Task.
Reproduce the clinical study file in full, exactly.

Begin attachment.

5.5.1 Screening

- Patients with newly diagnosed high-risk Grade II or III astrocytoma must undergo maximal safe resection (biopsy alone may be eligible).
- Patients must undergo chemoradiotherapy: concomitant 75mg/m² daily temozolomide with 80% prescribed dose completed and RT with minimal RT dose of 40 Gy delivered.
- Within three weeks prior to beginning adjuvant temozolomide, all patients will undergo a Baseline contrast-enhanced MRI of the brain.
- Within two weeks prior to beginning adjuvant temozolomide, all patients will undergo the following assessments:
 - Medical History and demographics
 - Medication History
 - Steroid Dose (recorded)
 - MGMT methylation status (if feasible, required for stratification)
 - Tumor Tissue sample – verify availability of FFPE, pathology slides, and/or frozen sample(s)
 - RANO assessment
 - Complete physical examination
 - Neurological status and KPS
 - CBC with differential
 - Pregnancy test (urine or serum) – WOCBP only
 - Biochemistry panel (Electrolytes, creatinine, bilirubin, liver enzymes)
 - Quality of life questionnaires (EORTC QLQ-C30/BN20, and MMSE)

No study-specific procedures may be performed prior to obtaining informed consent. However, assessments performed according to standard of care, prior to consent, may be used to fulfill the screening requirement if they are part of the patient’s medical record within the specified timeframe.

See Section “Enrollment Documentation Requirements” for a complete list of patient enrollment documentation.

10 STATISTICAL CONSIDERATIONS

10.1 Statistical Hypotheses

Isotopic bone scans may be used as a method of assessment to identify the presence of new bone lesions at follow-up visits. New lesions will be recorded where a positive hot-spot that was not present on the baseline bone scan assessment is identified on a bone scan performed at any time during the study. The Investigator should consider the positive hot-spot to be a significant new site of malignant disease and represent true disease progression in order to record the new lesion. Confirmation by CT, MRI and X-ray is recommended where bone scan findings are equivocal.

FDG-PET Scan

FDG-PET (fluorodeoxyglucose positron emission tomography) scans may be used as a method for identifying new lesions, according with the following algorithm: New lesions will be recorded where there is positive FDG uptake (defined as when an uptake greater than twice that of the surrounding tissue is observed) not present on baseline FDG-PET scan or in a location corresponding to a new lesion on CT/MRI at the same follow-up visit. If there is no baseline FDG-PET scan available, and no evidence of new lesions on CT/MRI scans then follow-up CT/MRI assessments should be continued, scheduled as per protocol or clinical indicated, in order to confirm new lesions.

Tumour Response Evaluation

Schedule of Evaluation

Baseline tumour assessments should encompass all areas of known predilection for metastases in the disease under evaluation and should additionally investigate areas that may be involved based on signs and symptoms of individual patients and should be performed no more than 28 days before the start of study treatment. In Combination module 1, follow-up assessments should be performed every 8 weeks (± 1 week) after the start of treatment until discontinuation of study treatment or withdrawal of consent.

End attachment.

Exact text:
5.5.1 Screening

- Patients with newly diagnosed high-risk Grade II or III astrocytoma must undergo maximal safe resection (biopsy alone may be eligible).
- Patients must undergo chemoradiotherapy: concomitant 75mg/m² daily temozolomide with 80% prescribed dose completed and RT with minimal RT dose of 40 Gy delivered.
- Within three weeks prior to beginning adjuvant temozolomide, all patients will undergo a Baseline contrast-enhanced MRI of the brain.
- Within two weeks prior to beginning adjuvant temozolomide, all patients will undergo the following assessments:
 - Medical History and demographics
 - Medication History
 - Steroid Dose (recorded)
 - MGMT methylation status (if feasible, required for stratification)
 - Tumor Tissue sample – verify availability of FFPE, pathology slides, and/or frozen sample(s)
 - RANO assessment
 - Complete physical examination
 - Neurological status and KPS
 - CBC with differential
 - Pregnancy test (urine or serum) – WOCBP only
 - Biochemistry panel (Electrolytes, creatinine, bilirubin, liver enzymes)
 - Quality of life questionnaires (EORTC QLQ-C30/BN20, and MMSE)

No study-specific procedures may be performed prior to obtaining informed consent. However, assessments performed according to standard of care, prior to consent, may be used to fulfill the screening requirement if they are part of the patient’s medical record within the specified timeframe.

See Section “Enrollment Documentation Requirements” for a complete list of patient enrollment documentation.

10 STATISTICAL CONSIDERATIONS

10.1 Statistical Hypotheses

Isotopic bone scans may be used as a method of assessment to identify the presence of new bone lesions at follow-up visits. New lesions will be recorded where a positive hot-spot that was not present on the baseline bone scan assessment is identified on a bone scan performed at any time during the study. The Investigator should consider the positive hot-spot to be a significant new site of malignant disease and represent true disease progression in order to record the new lesion. Confirmation by CT, MRI and X-ray is recommended where bone scan findings are equivocal.

FDG-PET Scan

FDG-PET (fluorodeoxyglucose positron emission tomography) scans may be used as a method for identifying new lesions, according with the following algorithm: New lesions will be recorded where there is positive FDG uptake (defined as when an uptake greater than twice that of the surrounding tissue is observed) not present on baseline FDG-PET scan or in a location corresponding to a new lesion on CT/MRI at the same follow-up visit. If there is no baseline FDG-PET scan available, and no evidence of new lesions on CT/MRI scans then follow-up CT/MRI assessments should be continued, scheduled as per protocol or clinical indicated, in order to confirm new lesions.

Tumour Response Evaluation

Schedule of Evaluation

Baseline tumour assessments should encompass all areas of known predilection for metastases in the disease under evaluation and should additionally investigate areas that may be involved based on signs and symptoms of individual patients and should be performed no more than 28 days before the start of study treatment. In Combination module 1, follow-up assessments should be performed every 8 weeks (± 1 week) after the start of treatment until discontinuation of study treatment or withdrawal of consent.